But, having finally finished our custom alarm clocks project, and waved family farefare for another Christmas, we eventually found time to get the soldering iron out and write some PIC micro code.
The first thing to do is confirm that we're able to correctly address each column in an 8x16 matrix. If we can't do that properly, debugging in future is going to be a nightmare. So we put together a simple routine which lights up a sequence of on-off-on-off LEDs on each column, and had the PIC light each column in turn (in time we'll just speed this up and use persistance-of-vision to make each individual LED look like it's continuously lit up).
Once we were happy that we could address each column and send it a single byte figure to get different LEDs to light up, we hacked together some code to make the "correct" LEDs light up, according to the current time. We've discussed the method on how to do this in an earlier post.
And the code is starting to look good. So far, we've got our clock lighting up the correct LEDs! Here are some examples of hard-coded times and the resulting LED output:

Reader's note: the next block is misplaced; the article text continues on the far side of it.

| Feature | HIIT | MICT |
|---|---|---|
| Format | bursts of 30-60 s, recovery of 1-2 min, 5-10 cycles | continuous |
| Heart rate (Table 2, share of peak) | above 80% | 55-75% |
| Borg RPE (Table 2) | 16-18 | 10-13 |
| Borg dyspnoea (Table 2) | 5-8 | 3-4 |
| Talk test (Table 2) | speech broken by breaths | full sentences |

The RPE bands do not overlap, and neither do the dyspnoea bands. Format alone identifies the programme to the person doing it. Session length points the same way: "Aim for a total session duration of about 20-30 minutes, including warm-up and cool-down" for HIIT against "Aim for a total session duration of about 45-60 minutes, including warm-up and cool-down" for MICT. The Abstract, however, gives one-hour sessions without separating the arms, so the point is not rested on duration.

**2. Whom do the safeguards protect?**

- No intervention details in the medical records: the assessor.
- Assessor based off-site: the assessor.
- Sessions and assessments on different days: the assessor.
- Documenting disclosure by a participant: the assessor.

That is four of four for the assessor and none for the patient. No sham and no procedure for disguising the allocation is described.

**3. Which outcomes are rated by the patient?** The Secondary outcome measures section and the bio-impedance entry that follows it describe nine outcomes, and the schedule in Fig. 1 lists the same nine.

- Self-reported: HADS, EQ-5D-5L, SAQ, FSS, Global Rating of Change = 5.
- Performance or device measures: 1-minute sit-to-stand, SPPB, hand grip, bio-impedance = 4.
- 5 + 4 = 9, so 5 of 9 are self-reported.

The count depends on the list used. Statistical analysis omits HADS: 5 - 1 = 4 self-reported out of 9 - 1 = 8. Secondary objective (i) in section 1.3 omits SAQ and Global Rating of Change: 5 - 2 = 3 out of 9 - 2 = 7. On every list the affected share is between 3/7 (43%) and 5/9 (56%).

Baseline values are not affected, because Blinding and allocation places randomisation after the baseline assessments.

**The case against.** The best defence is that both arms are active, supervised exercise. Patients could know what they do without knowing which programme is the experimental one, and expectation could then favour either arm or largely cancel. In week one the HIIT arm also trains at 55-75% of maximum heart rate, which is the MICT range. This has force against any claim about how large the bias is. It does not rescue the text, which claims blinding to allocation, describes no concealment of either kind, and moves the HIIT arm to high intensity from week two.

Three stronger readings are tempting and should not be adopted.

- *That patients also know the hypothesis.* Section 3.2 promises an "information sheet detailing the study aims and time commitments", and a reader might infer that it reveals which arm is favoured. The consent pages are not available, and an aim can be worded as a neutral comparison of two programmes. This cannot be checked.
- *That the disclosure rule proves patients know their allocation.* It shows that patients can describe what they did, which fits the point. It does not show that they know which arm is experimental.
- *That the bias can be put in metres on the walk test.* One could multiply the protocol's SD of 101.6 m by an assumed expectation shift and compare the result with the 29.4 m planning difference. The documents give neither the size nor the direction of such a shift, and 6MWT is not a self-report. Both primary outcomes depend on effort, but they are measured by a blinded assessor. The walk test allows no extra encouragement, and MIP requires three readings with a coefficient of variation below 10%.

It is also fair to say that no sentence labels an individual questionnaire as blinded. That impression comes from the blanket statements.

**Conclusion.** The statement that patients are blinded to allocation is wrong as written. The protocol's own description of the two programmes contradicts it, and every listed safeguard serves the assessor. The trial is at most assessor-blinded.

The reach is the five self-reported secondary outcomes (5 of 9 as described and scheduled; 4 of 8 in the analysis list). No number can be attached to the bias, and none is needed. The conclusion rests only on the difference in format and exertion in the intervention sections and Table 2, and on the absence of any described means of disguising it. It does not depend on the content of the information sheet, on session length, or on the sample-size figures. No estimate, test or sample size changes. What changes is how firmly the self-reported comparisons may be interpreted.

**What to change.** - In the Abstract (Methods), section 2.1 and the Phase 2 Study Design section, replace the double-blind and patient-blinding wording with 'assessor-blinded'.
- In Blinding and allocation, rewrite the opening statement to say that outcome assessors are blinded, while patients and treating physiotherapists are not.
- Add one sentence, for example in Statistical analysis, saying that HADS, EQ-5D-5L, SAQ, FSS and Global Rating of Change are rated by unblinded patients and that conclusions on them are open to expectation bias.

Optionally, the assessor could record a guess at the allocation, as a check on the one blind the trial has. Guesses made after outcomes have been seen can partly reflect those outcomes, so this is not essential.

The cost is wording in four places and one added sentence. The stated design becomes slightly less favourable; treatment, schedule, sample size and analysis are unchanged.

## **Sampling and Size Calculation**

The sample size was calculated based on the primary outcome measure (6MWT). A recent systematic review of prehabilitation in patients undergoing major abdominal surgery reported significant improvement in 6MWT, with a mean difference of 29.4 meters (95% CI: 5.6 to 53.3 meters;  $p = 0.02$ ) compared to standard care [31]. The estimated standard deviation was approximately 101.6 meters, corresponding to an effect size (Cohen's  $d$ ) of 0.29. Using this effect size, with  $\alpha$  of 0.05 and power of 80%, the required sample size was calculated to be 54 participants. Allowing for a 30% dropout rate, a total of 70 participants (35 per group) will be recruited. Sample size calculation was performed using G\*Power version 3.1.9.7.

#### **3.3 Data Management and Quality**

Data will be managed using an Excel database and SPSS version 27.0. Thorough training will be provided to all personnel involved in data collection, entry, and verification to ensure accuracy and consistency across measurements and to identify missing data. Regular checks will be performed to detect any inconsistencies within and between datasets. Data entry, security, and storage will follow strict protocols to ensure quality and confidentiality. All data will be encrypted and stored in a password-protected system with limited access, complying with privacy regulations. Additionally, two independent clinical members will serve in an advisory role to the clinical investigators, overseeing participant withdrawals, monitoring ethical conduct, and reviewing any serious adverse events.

(it has just gone twenty minutes past eight)
(it is twenty five past seven)
(it is nearly ten o'clock)
Compared to the word grid, everything appears to line up correctly for the random sample times we've chosen:
We're currently using the 20Mhz operational clock crystal for our time-base, and an internal counter to keep track of the milliseconds and seconds. We'll have to leave the "clock" running for quite some time to see what kind of drift we get, and how accurate the clock stays to the true time.
(we're hoping that any drift will be disguised long enough to be un-noticeable, since the clock is only actually accurate to about two minutes anyway!)
All that remains now is to fire up the laser-cutter and make a nice fancy etched front for it....